This helps ensure that their ICT systems support their educational vision, and are not unduly driven by what the vendor wants to sell. The best vendors in the marketplace really understand that their interests are best served by providing solutions that positively impact on the institution's needs as opposed to those which are just easy to sell.
It would seem self-evident that FOSS should be very beneficial to schools with regard to value for money, and indeed one of your reports a few years ago confirmed this potential. To date however FOSS has made only modest inroads into the education sector. What do you think is the main reason for this?
SL: I have no doubt about the increasing potential of FOSS. However I think one of the critical limiting issues is that we do not have accurate data on the extent of use of FOSS based products and services so we are not really sure of how and where they are being effectively used.
If we are to increase competition and choice in the marketplace we need to understand where products and services are being used successfully and where they are not. So for example we need better data that lets us understand the FOSS uptake as the desktop operating system, as desktop applications, on school based servers, in internet and email connectivity etc. For each of those segments we need to know what is being done, what the ICT supply side is considering and what Becta needs to do to help that competitive opportunity develop. We have some interesting ideas here and hope to develop a significant debate with the sector later this year.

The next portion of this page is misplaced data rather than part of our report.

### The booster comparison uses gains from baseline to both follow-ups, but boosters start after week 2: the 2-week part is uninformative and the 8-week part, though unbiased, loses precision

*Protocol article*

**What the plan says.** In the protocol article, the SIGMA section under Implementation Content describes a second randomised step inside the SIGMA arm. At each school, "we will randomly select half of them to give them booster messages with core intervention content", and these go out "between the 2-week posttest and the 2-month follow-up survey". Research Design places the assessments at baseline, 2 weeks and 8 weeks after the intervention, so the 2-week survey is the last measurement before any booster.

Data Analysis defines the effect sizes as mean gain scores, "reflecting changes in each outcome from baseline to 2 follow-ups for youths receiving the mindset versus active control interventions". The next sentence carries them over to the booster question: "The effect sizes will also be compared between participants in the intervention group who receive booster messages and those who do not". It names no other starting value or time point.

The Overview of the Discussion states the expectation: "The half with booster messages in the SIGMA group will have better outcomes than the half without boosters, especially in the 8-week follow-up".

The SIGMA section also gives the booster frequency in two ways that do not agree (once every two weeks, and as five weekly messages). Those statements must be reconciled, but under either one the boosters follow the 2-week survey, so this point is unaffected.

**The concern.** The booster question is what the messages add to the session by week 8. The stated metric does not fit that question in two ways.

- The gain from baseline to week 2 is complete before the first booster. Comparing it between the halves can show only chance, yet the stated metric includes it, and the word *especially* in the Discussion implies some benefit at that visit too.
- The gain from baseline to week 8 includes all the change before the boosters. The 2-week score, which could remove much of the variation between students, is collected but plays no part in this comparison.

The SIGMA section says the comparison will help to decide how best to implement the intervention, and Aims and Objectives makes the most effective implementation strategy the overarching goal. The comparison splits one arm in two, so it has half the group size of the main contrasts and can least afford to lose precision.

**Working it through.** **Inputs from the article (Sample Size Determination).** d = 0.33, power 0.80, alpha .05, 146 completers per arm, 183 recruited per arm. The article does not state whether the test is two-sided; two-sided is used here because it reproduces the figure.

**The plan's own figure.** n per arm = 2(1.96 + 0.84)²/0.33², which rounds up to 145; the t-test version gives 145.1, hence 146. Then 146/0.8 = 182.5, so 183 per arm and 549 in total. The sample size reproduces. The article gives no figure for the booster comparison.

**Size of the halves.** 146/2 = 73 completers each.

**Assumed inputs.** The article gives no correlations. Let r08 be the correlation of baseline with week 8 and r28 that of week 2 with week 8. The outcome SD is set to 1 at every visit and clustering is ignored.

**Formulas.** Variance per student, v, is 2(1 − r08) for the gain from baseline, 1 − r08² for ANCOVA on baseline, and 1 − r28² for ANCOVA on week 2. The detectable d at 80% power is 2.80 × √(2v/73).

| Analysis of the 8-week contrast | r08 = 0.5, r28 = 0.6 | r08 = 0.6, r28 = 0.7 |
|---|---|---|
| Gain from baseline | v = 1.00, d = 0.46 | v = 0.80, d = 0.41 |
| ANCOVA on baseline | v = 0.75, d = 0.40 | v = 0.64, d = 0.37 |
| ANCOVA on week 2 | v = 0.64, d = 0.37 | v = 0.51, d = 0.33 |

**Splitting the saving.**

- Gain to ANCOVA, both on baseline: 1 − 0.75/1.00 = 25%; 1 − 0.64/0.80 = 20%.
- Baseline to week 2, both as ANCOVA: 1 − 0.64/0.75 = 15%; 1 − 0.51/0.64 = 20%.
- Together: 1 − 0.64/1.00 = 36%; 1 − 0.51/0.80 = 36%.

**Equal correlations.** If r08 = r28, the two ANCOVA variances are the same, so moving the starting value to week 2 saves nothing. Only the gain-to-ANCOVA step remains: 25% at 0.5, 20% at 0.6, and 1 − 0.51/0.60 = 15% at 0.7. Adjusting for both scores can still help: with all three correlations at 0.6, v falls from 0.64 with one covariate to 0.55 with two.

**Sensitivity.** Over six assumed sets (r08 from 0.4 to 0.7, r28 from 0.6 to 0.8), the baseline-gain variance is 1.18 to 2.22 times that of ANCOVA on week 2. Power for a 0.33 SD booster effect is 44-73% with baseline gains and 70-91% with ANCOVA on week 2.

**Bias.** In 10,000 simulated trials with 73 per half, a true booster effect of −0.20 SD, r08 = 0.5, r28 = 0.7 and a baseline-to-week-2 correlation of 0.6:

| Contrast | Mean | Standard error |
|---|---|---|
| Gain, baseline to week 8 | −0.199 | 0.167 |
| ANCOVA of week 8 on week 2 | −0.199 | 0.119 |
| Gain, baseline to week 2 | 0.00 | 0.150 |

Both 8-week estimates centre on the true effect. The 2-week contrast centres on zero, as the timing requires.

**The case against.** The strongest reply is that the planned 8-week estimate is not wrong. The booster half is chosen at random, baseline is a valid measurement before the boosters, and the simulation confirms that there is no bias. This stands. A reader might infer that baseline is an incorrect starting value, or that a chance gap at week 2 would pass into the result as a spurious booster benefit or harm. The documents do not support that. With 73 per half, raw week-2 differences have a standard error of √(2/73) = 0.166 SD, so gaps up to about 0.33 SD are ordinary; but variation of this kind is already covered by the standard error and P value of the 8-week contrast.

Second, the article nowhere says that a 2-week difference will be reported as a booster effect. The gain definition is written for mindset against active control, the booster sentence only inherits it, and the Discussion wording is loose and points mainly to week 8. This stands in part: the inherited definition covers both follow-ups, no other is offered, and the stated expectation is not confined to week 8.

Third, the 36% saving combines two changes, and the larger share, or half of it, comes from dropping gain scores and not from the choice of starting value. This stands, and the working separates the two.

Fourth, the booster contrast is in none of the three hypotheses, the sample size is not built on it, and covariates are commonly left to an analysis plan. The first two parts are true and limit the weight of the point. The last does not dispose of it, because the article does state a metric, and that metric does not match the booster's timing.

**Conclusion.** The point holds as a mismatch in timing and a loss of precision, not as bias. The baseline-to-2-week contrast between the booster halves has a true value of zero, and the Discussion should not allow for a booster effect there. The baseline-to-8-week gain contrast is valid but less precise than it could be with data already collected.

Also, the regulatory framework needs to be right. At the licensing level, we need to address situations where the marketplace is foreclosed to FOSS, and at the interoperability level we need to make sure that there is a true level playing field. We have been able to address some of these challenges via discussion with the supply side directly, and reach an agreed way forward. In other cases, we have had to call on the competition authorities. So a range of issues to address, but real progress is being made.
Do you think that the differences between FOSS and proprietary software are understood by school buyers, or indeed do you think that this matters in any way at all?
SL: No I do not think such differences are well understood by schools, nor for the most part do I think they need to be. The point at which they do need to be understood is at the point where the school’s statement of requirements is being turned into a technical solution.
For example, when planning new ICT provision, an educational institution might have a requirement that says it wants to assist in reducing the digital divide by being able to legally provide copies of the office productivity software it uses to pupils and parents for no additional cost.